First Bite

First Take: Beverley’s Wants to Be Dallas’ Next Great Bistro

The neighborhood restaurant is poppin'. Must be the schnitzel.

It’s 7 p.m. on a Thursday and the parking lot of Beverley’s on the west side of Central on Fitzhugh is swarming with SUVs and sedans. A valet maneuvers a silver Ranger Rover, like a Tetris master with a tetromino*, across concrete as a lineup of idling cars wait their turn to be parked. The sidewalk near the entrance is lined with round, black bistro tables, each occupied by diners hovering over marinara-dripping mounds of meatballs and crisp toast smeared with chicken liver mousse. Diffused sunlight cuts through glasses of wine and coupes filled with various cocktails.

*If you don’t understand this reference, we can’t be friends.

Inside, it’s packed. There’s a 45-minute wait for a table and nowhere to sit—or even stand—at the bar. Dudes in suits sip martinis. A local restaurateur and PR agency owner are lost in conversation. A notable Dallas chef breezes by and exits. Every white marble table in the dining room is full. Bodies are snug in plush burnt orange leather benches. It’s loud. Really loud. (An issue, which restaurant owner Greg Katz addresses when we later chat. They’ll soon be installing fancy sound-proofing apparatuses. Don’t ask me what kind, because I don’t know. But they’re supposed to bring the noise level down from a football stadium filled with howler monkeys to a high school gymnasium filled with chirping desert rain frogs. Nice.)

Catherine Downes

Even though Beverley’s opened quietly, without email blasts and massive social media campaigns, word of the neighborhood bistro spread.

“As we’re in there setting things up, everyday, 10, 15, 20 people are just popping in the door,” says bar manager Ravinder Singh. “They’re like: ‘Hey, when are you open? When are you open? When are you open?’ And they all live around the neighborhood, and they’re all walking.”

This is what Katz set out to achieve with his stylish bistro. A spot for the neighborhood with a draw of the entire city.

“I immediately knew that that this location would pull from Park Cities and East Dallas and Lakewood, and Knox and Uptown, and Downtown,” he says of the building at 3215 N Fitzhugh Ave. (which used to be BJ’s and before that was Crews Inn). “If you just look around that dining room, you can clearly see how diverse it is, and how all the different directions have come together, and I love that because that’s what that New York bistro feels like to me.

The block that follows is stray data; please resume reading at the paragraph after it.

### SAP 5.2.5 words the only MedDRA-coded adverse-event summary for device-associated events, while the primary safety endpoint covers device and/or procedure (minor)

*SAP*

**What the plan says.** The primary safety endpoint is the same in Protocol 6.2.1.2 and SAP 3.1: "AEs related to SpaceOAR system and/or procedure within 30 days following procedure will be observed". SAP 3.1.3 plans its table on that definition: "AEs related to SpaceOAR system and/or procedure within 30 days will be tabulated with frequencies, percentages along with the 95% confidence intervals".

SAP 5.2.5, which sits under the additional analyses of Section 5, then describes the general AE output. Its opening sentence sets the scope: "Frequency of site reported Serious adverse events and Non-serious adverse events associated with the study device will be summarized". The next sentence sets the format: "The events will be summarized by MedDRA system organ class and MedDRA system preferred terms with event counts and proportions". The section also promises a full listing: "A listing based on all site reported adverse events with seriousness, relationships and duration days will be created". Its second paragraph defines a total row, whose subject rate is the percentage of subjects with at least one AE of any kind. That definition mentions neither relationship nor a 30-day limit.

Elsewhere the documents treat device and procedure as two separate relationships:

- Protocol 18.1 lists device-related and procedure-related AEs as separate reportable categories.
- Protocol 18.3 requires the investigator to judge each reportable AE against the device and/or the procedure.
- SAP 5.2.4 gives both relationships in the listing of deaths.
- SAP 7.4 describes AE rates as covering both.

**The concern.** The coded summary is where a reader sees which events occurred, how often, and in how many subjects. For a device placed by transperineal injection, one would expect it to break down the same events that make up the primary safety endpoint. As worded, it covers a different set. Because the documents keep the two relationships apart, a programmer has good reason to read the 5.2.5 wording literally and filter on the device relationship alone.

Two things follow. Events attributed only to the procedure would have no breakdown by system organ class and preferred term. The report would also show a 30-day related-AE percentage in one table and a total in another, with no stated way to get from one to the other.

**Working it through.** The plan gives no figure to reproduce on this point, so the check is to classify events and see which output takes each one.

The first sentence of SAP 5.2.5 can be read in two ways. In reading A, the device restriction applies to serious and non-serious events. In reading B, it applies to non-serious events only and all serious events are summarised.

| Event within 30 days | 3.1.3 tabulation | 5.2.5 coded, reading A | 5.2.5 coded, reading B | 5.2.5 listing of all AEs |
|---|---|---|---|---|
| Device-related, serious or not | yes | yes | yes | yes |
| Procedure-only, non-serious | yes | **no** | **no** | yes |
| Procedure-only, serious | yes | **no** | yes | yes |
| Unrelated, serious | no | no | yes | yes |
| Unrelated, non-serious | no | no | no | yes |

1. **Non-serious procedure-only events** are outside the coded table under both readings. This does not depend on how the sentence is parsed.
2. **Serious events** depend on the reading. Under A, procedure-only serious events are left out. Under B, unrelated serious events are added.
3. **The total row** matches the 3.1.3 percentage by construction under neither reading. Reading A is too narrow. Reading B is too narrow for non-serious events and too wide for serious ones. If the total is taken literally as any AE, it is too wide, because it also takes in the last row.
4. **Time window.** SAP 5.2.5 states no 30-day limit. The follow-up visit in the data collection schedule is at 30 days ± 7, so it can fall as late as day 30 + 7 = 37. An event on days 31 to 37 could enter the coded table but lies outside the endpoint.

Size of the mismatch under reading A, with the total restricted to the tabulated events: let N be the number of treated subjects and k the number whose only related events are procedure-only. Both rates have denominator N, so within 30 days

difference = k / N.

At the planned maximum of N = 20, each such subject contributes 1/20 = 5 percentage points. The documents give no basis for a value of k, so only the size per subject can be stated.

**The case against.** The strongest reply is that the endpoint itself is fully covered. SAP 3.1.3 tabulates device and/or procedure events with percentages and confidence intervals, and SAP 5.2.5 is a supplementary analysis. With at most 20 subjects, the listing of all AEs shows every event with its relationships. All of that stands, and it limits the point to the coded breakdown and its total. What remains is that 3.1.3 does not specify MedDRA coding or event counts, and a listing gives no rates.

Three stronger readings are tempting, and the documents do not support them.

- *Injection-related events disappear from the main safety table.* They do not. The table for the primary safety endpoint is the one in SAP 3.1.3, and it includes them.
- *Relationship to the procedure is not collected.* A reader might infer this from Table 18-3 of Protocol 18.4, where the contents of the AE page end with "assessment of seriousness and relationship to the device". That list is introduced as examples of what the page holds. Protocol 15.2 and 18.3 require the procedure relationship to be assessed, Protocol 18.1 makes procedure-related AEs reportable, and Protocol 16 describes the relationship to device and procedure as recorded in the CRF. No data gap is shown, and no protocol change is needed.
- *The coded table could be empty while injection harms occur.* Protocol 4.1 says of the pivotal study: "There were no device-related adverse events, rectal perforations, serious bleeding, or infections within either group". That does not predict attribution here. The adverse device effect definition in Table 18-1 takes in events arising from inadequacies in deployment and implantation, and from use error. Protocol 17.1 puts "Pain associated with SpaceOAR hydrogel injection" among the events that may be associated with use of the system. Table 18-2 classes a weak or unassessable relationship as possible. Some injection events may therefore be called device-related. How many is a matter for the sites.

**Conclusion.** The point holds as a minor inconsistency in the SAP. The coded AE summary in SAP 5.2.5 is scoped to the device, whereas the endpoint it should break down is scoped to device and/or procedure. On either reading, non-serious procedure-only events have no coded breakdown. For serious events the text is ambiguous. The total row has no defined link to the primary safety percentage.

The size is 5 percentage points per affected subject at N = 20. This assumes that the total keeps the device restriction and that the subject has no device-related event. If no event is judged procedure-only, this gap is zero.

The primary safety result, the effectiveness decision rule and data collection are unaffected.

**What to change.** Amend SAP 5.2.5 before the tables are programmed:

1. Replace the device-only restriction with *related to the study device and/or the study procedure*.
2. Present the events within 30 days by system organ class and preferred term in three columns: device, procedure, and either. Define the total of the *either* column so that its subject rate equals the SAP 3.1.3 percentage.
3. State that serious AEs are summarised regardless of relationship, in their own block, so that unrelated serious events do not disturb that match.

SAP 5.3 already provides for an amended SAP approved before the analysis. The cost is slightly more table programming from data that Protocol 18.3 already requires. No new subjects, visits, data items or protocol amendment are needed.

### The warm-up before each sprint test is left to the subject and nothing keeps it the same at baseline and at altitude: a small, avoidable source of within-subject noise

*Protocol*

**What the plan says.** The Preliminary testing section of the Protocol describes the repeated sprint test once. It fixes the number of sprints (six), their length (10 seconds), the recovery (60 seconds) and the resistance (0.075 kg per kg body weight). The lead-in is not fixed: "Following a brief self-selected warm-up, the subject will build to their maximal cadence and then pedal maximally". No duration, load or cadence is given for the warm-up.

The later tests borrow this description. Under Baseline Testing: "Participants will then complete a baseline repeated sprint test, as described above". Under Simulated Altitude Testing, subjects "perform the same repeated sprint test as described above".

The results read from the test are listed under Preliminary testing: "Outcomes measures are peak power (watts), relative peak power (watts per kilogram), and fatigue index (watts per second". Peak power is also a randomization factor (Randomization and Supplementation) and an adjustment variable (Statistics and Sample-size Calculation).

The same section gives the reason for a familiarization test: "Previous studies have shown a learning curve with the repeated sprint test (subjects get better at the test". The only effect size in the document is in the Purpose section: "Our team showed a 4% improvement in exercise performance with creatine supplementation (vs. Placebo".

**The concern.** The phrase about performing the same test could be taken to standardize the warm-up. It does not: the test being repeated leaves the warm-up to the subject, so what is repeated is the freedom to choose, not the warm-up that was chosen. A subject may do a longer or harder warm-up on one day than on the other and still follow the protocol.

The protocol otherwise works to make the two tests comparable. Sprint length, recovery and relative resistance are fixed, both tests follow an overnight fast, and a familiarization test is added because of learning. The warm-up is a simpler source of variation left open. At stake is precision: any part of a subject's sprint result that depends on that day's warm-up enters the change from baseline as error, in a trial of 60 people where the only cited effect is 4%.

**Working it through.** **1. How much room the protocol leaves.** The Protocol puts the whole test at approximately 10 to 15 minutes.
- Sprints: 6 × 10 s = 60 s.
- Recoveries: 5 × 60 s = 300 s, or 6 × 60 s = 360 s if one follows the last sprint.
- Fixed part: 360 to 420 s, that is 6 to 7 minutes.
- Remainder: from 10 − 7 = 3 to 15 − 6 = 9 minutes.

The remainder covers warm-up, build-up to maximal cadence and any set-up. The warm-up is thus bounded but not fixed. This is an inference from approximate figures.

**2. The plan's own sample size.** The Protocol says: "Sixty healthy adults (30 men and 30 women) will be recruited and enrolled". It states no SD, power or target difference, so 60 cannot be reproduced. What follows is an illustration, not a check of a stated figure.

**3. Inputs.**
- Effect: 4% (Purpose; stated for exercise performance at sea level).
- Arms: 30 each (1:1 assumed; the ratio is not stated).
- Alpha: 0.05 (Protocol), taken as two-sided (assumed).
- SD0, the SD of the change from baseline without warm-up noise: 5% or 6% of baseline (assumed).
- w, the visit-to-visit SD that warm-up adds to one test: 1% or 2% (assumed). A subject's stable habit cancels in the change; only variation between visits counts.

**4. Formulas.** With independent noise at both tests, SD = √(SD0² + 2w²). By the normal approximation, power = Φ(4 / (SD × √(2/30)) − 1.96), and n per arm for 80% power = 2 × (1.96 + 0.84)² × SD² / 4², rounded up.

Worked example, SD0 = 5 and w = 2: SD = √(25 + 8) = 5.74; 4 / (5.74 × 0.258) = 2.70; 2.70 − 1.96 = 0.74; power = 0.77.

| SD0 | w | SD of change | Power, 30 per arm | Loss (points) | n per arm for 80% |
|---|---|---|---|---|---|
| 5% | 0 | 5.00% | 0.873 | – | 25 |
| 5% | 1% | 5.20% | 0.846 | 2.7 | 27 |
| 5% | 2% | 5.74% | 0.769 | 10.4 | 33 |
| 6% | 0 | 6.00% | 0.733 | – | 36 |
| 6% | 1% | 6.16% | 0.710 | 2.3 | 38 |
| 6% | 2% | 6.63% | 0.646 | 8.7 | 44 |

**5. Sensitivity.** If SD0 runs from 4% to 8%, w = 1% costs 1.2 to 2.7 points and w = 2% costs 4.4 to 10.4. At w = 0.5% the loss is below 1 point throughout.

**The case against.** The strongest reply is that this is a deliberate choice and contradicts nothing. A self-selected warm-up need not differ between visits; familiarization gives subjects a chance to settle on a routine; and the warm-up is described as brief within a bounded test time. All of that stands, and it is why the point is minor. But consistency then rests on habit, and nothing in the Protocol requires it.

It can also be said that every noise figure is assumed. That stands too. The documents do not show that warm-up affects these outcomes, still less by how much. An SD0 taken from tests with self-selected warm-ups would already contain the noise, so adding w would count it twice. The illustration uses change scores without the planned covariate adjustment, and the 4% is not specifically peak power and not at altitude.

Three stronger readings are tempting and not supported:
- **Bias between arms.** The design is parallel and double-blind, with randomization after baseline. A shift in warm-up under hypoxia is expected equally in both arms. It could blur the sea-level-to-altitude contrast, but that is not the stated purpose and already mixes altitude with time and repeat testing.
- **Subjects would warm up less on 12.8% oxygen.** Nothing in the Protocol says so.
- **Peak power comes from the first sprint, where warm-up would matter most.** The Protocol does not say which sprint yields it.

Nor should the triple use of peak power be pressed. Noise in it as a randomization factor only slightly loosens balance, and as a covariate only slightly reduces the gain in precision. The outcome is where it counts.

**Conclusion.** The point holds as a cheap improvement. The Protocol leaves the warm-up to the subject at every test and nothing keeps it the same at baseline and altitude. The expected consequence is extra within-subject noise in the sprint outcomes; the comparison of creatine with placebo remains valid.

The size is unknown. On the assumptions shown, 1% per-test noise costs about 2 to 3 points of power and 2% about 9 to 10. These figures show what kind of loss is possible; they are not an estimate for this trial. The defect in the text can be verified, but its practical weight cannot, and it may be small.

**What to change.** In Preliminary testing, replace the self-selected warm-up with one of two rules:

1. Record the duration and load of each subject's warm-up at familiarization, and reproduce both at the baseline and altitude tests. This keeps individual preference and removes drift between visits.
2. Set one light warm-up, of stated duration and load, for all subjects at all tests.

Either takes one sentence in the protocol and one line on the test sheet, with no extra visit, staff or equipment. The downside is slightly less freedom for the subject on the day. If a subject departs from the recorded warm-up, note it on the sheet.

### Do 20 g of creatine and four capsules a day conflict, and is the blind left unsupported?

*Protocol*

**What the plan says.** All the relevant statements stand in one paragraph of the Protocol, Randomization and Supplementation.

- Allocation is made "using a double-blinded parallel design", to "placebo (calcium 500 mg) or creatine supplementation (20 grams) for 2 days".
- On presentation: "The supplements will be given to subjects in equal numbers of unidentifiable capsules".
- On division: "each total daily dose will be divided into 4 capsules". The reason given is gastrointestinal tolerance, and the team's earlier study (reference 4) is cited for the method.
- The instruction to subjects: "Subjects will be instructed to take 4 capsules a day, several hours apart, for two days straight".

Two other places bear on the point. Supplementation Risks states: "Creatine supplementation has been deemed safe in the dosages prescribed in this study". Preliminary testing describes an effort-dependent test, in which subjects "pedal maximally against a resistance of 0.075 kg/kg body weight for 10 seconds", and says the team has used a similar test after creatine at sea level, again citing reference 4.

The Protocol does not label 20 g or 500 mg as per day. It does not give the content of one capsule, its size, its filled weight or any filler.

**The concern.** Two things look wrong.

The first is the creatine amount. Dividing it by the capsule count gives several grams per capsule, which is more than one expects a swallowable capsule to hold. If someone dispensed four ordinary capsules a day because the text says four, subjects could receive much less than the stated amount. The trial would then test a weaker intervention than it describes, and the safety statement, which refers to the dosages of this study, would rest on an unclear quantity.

I wanted it to be a classic. I’m not interested in it being a trendy restaurant for now, I want it to evolve into being a classic Dallas iconic neighborhood bistro.”

Katz, who grew up in Cape Town, South Africa and moved to Dallas when he was 11, got his start working in restaurants in 1998. He worked as a prep-cook for Dean Fearing. “I made $5.25 an hour,” he says. “I worked with Dean at The Mansion for five years and I worked every position at The Mansion when he was there.” His resume also includes Victor Tangos and the Headington Company.

“Growing up as a Jewish kid, on the holidays we’d eat latkes, we’d eat them with apple sauce and stuff. I’m like, this is my restaurant, it’s like my modern version of it. Growing up, we also ate schnitzel all the time.”

Catherine Downes

Latkes and schnitzel are popular here. The russet potato pancakes are golden and crisp and topped with a dollop of sour cream mixed with buttermilk. They’re held together using chickpea flour and are topped with American Hackleback caviar.

The schnitzel is made from slightly-butterflied chicken breast that’s brined in salt water, sugar, and spices for four to eight hours before it’s pounded, breaded in Panko seasoned with dry herbs and chili flakes, and deep-fried. The dish is served on a small puddle of tangy cremini mushroom Marsala sauce.

“Greg had this thing done, for the most part. He had a really clear vision of where he wanted to go with this menu. It was all laid out. I essentially came in and helped execute it,” says chef Josh Sutcliff, who has worked at FT33 and Mirador.

Sutcliff, who is buds with Katz, will spend the next couple of months at Beverley’s before focusing on his hospitality group Sutcliff and Brammer—a business endeavor he’s taking on with Seth Brammer, who used to work as beverage director at Filament. The duo plans to open a farm-to-table restaurant with a greenhouse on the outskirts of the Design District. We’ll get you more details on this at a later date.

In the meantime, you’ll find Sutcliff in the kitchen at Beverley’s slinging meatballs and ceviche tostadas and charred octopus. And everything else previously mentioned in this post.

“OK, we’ve got matzo balls, schnitzel, caviar latkes on the menu,” says Katz. “That’s the Mediterranean, Middle Eastern, Jewish, whatever you want to call it [element]. Then we’ve got tostadas, that’s a southwestern, Texan. And then we’ve got shrimp scampi and meatballs and things like that. All this stuff’s mushed together, but when you put the plates up all in a line, they look like they do come from the same restaurant.”

The drinks, too, are all over the place, but they work.

There’s a gin and tonic with lavender bitters, lemon oil, black pepper, and thyme; a mezcal cocktail with acidified orange juice (orange juice is blended with maleic and citric acid so that it behaves similar to lemon or lime); and of course, an Aperol Spritz.

Bottom line: this place is good. I like it. The neighborhood seems to like it. You should go here and try it. Stay tuned for a proper review from our dining critic Eve Hill-Agnus. And most importantly, have a nice day.

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